Yes, this article is long overdue, but the Sizing Servers Lab proudly presents the AnandTech readers with our newest virtualization benchmark, vApus Mark I, which uses real-world applications in a Windows Server Consolidation scenario. Our goal is certainly not to replace nor to discredit VMmark, but rather to give you another data point -- an independent second opinion based on solid benchmarking. Combining our own testing with what we find on the VMmark page, we will be able to understand the virtualization performance landscape a bit better. Before we dive into the results, let's discuss the reasoning behind some of the choices we made.

The Virtualization Benchmarking Chaos
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  • binaryguru - Monday, June 01, 2009 - link

    It seems to me, x86-based virutalization software is getting more and more complicated. Not only is x86 virtualization getting more complicated, it is getting more and more difficult to get reliable performance from it.

    Let me explain my point.

    The industry is clearly trying to do more with less hardware these days. Getting raw VM performance on commodity hardware is getting to a point where there is no predictable way to plan for an efficient VM environment.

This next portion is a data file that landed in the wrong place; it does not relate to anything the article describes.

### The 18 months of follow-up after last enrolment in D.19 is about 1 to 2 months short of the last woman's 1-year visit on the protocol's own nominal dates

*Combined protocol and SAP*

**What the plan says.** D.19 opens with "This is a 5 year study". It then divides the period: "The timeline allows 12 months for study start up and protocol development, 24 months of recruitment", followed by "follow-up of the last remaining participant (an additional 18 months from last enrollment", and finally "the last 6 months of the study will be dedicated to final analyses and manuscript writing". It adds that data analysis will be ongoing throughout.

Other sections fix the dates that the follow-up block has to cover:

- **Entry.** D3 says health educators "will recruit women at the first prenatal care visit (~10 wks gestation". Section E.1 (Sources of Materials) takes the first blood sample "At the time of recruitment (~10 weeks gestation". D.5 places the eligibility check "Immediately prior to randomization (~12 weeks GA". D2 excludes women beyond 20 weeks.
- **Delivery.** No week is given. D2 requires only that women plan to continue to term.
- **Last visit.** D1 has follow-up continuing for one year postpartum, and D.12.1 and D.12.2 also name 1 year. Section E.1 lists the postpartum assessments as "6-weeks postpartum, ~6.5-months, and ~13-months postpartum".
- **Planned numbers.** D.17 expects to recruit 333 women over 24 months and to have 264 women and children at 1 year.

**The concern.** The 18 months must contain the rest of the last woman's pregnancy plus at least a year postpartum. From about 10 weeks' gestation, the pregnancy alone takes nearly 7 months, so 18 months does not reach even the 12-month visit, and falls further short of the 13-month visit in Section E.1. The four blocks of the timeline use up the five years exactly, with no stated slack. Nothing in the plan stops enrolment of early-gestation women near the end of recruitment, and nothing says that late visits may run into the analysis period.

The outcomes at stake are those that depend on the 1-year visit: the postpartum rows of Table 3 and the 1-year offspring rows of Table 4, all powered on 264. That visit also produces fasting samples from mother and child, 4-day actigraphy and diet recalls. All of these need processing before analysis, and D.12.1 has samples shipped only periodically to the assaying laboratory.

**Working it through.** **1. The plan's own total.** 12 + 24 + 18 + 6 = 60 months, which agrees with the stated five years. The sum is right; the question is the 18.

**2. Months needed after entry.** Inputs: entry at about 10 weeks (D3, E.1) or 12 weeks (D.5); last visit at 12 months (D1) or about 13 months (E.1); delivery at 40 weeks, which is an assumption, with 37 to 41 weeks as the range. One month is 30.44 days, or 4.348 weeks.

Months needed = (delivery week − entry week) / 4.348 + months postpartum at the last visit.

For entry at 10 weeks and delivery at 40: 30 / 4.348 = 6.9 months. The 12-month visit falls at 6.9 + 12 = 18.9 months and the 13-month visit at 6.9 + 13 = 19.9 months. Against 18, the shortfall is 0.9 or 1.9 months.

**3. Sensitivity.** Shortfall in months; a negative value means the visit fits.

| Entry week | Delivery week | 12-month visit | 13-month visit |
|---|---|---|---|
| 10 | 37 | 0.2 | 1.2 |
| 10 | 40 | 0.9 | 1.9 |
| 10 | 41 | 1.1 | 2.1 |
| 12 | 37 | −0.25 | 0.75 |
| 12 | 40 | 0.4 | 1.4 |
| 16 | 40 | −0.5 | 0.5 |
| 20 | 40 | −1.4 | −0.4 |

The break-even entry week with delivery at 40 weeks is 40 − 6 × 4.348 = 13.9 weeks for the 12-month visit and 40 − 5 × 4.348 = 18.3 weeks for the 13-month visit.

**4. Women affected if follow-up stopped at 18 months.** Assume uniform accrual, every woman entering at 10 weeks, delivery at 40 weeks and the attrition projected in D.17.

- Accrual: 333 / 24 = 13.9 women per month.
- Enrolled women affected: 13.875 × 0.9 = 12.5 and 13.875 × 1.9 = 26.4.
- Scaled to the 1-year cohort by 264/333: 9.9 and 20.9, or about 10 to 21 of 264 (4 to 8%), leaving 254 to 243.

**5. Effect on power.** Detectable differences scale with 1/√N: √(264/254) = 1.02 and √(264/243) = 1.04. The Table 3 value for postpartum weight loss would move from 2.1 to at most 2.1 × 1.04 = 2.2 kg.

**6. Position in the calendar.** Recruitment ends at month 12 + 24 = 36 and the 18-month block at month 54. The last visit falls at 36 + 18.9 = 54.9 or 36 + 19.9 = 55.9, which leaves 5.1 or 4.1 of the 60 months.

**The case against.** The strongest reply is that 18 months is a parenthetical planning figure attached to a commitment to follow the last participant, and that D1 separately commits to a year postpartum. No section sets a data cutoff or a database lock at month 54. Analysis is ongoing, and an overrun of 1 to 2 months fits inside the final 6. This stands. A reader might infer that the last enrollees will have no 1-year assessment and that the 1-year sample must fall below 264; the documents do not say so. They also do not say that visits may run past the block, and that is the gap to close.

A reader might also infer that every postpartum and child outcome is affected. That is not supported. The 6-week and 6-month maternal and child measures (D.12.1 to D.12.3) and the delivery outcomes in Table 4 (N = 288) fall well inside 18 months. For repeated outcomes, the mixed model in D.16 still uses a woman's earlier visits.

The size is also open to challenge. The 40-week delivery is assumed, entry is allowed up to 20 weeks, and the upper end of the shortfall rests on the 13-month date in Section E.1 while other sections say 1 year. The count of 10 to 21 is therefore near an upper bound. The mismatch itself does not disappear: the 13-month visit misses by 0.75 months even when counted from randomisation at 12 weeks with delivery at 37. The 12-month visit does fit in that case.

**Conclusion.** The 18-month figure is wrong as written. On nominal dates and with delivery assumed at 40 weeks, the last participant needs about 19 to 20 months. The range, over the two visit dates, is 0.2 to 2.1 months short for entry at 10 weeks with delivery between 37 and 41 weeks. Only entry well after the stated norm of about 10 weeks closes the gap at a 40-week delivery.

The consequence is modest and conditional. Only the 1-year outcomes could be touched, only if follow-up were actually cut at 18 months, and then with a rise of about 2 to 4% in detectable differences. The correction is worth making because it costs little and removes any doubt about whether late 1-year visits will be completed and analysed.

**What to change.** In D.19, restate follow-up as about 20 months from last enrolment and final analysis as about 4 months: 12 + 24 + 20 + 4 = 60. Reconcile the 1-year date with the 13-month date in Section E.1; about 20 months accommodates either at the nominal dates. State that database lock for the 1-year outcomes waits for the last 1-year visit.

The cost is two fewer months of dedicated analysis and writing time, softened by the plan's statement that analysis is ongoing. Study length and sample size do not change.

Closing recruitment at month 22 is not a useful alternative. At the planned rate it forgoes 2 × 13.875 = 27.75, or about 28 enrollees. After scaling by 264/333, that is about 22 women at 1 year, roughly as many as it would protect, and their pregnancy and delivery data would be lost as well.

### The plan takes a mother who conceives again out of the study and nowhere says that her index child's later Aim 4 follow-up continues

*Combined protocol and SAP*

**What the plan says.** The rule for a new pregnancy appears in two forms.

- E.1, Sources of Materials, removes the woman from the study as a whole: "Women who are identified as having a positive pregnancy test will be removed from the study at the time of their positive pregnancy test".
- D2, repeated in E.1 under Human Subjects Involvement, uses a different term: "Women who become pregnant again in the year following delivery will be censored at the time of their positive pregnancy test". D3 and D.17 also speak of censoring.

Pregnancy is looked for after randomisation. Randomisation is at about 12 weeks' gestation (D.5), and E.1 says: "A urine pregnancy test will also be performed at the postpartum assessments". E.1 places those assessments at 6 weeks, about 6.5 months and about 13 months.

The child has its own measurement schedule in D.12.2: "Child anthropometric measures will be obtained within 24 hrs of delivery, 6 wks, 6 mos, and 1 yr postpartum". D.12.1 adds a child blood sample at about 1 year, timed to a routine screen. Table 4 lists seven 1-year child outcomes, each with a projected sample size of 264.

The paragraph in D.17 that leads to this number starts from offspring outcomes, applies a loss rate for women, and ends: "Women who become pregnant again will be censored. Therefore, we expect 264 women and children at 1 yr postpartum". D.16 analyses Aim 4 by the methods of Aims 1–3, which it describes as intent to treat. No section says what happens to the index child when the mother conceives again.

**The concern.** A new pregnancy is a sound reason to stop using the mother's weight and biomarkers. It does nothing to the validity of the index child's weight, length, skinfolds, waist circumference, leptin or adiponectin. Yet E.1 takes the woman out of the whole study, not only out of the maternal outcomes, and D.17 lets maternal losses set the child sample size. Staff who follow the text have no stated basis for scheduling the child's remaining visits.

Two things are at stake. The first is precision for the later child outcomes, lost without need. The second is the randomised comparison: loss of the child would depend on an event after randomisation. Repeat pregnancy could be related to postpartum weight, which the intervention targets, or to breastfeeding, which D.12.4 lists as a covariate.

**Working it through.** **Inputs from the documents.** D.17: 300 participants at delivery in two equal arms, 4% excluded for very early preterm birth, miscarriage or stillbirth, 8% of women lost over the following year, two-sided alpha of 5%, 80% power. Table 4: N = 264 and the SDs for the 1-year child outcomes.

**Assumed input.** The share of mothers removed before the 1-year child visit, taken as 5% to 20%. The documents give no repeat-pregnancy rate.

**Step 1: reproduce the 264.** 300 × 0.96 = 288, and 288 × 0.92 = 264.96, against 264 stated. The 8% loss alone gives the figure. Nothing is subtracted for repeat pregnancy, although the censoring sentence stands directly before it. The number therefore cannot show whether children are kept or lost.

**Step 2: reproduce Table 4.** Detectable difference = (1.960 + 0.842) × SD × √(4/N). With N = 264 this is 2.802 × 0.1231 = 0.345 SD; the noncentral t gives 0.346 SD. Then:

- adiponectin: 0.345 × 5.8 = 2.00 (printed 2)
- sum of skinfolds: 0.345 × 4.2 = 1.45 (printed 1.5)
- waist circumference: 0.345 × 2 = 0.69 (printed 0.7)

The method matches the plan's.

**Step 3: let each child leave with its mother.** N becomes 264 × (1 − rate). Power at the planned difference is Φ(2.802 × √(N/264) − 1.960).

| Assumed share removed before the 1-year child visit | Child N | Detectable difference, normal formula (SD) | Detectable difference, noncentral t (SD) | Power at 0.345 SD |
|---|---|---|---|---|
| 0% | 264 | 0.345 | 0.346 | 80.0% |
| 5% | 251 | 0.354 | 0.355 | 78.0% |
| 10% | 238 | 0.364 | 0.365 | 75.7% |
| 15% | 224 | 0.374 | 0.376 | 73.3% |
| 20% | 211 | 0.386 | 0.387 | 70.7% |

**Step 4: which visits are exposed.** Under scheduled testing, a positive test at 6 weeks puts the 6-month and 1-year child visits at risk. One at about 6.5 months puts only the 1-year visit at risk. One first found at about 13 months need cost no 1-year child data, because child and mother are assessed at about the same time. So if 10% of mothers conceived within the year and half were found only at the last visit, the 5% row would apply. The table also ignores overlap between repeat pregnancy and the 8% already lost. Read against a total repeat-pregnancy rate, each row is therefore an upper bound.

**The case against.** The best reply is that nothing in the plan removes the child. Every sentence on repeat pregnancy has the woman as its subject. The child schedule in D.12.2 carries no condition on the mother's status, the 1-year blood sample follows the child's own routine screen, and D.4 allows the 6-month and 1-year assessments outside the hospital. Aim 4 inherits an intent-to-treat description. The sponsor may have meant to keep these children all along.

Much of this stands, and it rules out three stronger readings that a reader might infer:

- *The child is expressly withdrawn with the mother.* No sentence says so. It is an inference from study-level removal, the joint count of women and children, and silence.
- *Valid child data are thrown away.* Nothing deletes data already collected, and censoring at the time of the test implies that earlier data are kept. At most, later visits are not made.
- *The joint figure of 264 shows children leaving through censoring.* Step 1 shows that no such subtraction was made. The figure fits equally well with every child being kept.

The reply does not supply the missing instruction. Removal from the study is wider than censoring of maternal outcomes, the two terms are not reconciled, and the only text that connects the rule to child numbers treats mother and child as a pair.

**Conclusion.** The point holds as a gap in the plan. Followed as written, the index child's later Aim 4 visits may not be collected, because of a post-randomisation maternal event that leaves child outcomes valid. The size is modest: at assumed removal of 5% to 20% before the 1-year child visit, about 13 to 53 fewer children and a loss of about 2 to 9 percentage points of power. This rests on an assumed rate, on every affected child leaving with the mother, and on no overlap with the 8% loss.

Current VM technology is trying to simulate the flexibility and performance of mainframes. To me, this is clearly an impossible goal to achieve with the current or future x86 platform model.

    All of the problems the industry is experiencing with VM consolidation does not exist on the mainframe. Running 4 'large' VMs for 'raw' performance. How about running 40 'large' VMs for 'raw' performance. Clearly, we all know that is impossible to achieve with current VM setups.

    Now I'm not saying that virtuallization is a bad idea, it clearly is the ONLY solution for the future of computing. However, I think that the industry is going about it the wrong way. Server farms are becoming increasingly more difficult to manage, never mind the challenge of getting 100s of blade servers to play nice with each other while providing good processing throughput.

    This problem has been solved about 20 years ago; and yet, here we are, struggling again with the "how can I get MORE from my technology investment" scenario.

    In conclusion, I think we need to go back to utilizing huge monolithic computing designs; not computing clusters.
    Reply
  • mikidutzaa2 - Friday, May 29, 2009 - link